[i] [name] , do you remember in which month it was?

[r] Yes, it was November. November 18, I think.

[i] So, it was cold.

[r] Yes, it was cold.

So, you took the bus to the asylum center, Did you have to walk a lot to the asylum center?

[r] In Broechem?


[r] The asylum center in Broechem is a bit far away, from the bus stop, about a quarter of an hour’s walk. I didn’t have a cell phone with me, I didn’t have a GPS either, just a piece of paper with the address on it, but we were lucky, there were other people who also went to the asylum centre, other refugees, we just followed the people.

Yeah, nice, and when you were on your way to the asylum centre, did you feel any safer then? What did you think?

[r] Yes, but, I was….

[i] Less stress or something?

[r] When we arrived in Brussels. On the way, I didn’t feel safe anywhere!  And that was normal, I was really too scared and didn’t know where I was. And I didn’t know what to do and I didn’t know what was going to happen. and then we arrived at the asylum centre and…. And that first one…. It was evening… 6 o’clock in the evening. And first we got food and after dinner I got a room, with four people and then I could sleep for a long time, yes … A few days, really long sleep and well rested.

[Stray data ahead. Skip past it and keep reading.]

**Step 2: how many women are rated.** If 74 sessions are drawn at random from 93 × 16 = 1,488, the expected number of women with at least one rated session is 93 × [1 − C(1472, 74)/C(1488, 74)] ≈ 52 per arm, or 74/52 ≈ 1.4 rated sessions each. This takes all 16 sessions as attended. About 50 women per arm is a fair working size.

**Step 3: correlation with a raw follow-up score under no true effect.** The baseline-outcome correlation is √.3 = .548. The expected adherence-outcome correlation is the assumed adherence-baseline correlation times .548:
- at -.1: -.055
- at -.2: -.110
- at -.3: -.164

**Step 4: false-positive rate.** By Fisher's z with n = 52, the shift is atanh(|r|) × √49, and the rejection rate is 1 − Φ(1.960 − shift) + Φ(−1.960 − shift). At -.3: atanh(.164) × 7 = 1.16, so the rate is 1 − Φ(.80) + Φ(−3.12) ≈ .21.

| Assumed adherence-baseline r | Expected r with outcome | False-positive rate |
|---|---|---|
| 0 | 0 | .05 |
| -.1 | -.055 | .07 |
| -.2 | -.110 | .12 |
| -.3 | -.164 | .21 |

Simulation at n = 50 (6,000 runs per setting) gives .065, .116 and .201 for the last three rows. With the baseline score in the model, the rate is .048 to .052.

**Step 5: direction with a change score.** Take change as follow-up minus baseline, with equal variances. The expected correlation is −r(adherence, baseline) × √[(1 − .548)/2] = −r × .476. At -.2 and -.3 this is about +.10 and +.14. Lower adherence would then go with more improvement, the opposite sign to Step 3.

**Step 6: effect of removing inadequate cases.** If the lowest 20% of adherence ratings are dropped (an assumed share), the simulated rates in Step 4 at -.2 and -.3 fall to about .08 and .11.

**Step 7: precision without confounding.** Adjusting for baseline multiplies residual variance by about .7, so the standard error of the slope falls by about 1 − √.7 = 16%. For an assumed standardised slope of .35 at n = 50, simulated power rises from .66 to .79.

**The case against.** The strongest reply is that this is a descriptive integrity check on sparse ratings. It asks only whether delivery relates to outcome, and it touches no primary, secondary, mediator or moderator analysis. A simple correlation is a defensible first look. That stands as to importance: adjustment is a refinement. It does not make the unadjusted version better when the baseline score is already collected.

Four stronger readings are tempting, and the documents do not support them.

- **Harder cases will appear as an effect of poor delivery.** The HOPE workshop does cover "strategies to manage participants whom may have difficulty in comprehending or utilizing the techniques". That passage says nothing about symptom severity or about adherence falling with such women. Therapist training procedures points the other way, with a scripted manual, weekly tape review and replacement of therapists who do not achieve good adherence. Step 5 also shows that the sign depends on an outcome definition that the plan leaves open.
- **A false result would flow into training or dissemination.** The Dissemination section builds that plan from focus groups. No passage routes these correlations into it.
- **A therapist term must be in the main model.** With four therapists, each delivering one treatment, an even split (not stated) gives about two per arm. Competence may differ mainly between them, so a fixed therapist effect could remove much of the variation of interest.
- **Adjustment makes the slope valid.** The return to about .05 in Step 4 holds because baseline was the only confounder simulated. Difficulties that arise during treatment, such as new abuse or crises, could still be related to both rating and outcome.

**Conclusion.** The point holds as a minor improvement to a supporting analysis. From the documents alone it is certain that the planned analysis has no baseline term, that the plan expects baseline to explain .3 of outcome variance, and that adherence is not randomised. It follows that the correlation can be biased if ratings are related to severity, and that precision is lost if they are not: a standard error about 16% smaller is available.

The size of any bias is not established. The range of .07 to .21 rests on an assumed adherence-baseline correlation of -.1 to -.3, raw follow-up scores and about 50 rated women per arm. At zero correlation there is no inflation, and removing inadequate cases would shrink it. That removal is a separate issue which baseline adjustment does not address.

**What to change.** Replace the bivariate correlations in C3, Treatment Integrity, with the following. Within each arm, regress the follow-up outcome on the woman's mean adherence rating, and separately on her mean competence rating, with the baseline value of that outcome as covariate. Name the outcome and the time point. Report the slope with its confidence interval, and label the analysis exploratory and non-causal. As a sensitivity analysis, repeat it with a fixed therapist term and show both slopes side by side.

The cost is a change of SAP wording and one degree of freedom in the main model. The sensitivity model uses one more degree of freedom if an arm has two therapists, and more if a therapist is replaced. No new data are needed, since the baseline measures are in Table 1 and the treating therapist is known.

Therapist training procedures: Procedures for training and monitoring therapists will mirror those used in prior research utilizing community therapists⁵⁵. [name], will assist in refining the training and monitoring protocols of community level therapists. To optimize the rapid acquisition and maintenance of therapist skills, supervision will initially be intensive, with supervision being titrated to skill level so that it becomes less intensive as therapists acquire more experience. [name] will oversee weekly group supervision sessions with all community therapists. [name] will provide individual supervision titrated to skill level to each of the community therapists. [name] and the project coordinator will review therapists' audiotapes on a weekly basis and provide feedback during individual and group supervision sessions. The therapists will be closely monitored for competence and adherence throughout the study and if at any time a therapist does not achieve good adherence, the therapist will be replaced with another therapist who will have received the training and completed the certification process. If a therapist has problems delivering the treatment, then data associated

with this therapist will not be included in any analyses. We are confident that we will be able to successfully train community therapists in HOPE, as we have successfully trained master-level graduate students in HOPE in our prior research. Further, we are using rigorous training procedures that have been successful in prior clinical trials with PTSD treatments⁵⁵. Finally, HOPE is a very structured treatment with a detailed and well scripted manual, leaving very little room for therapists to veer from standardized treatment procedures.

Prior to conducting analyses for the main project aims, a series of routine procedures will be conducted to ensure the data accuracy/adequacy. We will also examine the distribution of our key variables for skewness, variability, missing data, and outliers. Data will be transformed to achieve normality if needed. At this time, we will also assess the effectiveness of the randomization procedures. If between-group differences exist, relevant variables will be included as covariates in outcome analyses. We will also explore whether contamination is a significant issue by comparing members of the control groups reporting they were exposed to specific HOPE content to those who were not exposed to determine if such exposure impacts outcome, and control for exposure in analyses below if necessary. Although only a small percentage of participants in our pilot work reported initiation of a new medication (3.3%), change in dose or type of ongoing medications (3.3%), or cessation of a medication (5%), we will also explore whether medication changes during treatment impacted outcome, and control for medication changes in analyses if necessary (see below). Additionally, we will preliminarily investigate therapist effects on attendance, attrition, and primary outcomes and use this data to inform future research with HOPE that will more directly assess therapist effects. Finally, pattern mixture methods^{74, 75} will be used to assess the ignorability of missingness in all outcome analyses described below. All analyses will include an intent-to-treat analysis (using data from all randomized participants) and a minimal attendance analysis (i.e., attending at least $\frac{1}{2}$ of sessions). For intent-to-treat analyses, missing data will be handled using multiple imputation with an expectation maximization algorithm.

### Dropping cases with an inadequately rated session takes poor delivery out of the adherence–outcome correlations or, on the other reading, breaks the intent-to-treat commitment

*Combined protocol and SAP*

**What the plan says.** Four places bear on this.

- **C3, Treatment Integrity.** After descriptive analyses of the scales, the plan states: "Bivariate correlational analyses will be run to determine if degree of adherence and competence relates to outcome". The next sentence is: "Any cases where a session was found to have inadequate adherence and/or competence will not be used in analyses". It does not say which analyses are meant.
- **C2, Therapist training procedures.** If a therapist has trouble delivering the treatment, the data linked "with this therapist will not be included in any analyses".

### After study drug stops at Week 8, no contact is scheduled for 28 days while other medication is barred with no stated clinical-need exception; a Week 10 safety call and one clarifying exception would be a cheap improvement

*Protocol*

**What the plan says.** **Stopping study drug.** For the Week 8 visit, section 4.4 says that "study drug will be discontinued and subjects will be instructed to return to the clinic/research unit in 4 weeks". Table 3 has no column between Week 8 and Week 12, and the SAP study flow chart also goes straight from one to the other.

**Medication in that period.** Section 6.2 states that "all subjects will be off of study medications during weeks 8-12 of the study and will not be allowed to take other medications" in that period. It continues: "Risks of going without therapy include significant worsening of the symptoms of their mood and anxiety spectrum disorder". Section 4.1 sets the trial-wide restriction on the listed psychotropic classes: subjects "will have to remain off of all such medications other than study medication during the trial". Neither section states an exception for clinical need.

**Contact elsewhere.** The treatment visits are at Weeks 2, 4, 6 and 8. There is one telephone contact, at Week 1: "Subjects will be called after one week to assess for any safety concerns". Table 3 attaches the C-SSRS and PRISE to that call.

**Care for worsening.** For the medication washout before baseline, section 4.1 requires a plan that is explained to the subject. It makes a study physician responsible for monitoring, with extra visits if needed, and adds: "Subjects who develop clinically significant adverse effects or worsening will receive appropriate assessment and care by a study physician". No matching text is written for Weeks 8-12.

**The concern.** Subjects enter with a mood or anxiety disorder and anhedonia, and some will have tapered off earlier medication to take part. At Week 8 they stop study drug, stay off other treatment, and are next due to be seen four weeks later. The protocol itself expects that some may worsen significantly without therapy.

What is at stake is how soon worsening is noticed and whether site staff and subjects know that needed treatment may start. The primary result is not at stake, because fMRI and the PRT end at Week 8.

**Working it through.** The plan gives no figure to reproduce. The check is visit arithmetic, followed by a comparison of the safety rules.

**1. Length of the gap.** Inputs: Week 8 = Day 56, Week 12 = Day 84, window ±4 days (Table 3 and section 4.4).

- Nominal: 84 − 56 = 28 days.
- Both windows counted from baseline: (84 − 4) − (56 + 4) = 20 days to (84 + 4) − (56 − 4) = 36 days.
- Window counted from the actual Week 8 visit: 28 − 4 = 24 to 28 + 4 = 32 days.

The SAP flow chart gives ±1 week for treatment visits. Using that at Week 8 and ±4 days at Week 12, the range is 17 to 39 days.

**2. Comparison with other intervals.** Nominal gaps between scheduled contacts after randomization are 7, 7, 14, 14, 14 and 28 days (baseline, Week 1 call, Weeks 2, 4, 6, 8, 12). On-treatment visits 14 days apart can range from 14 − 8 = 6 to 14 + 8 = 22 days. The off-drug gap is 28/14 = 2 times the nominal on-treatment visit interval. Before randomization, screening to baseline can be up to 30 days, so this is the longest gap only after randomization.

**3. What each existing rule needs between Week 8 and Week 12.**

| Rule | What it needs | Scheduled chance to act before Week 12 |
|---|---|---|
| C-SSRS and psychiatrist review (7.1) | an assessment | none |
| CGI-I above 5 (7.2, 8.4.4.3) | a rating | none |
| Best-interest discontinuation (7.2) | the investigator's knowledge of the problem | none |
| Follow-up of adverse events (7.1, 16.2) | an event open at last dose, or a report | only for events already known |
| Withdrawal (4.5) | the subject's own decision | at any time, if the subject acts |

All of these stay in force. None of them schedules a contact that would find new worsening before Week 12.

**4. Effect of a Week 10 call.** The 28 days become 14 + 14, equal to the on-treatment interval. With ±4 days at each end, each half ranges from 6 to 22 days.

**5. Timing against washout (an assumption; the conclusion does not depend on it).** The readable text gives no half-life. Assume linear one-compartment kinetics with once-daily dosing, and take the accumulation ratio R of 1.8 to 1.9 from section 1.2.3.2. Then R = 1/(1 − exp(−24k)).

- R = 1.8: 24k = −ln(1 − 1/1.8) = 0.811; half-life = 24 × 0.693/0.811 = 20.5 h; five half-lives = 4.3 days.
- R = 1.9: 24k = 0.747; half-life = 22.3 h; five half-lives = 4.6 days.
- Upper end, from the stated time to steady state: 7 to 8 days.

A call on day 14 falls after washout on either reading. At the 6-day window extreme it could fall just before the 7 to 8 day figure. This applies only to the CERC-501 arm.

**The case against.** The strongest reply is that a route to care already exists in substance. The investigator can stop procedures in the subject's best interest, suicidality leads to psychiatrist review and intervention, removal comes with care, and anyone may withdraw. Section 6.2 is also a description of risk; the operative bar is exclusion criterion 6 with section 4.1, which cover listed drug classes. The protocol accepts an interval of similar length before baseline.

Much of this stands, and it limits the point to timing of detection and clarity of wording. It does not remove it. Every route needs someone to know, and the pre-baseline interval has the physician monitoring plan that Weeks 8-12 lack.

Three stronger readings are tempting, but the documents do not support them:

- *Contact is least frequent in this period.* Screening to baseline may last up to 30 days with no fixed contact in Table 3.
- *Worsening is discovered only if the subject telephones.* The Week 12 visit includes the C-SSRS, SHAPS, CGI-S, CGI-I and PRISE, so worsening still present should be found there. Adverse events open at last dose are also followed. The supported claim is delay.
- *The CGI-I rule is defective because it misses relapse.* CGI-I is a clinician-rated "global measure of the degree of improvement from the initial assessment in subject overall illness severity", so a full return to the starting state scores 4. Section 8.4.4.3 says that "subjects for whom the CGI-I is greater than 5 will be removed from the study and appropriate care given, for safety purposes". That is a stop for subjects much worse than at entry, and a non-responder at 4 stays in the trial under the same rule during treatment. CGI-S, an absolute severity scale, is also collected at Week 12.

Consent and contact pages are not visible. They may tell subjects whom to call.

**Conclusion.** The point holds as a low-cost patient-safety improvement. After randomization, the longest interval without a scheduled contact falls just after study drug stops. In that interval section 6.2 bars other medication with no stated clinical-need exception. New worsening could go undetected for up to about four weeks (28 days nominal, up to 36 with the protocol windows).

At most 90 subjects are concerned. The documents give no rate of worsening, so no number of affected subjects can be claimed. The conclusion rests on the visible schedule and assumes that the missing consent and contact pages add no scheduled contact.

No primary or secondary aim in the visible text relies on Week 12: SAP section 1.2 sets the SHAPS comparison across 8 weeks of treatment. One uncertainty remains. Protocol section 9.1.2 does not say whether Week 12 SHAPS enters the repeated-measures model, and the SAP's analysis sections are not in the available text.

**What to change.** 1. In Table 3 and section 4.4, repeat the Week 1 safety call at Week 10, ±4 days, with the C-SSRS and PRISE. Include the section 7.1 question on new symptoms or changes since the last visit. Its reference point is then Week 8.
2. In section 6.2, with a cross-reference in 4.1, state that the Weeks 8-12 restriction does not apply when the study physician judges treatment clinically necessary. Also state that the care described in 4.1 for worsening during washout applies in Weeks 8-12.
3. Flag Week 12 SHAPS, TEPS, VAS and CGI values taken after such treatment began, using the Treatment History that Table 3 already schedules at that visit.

[i] Yes, I can imagine that.  After 15 days you have finally been able to sleep on a bed. And I ate warm food !

[r] But that was only 2 nights so … There I could really rest.

[i] And how long did you stay in the asylum centre?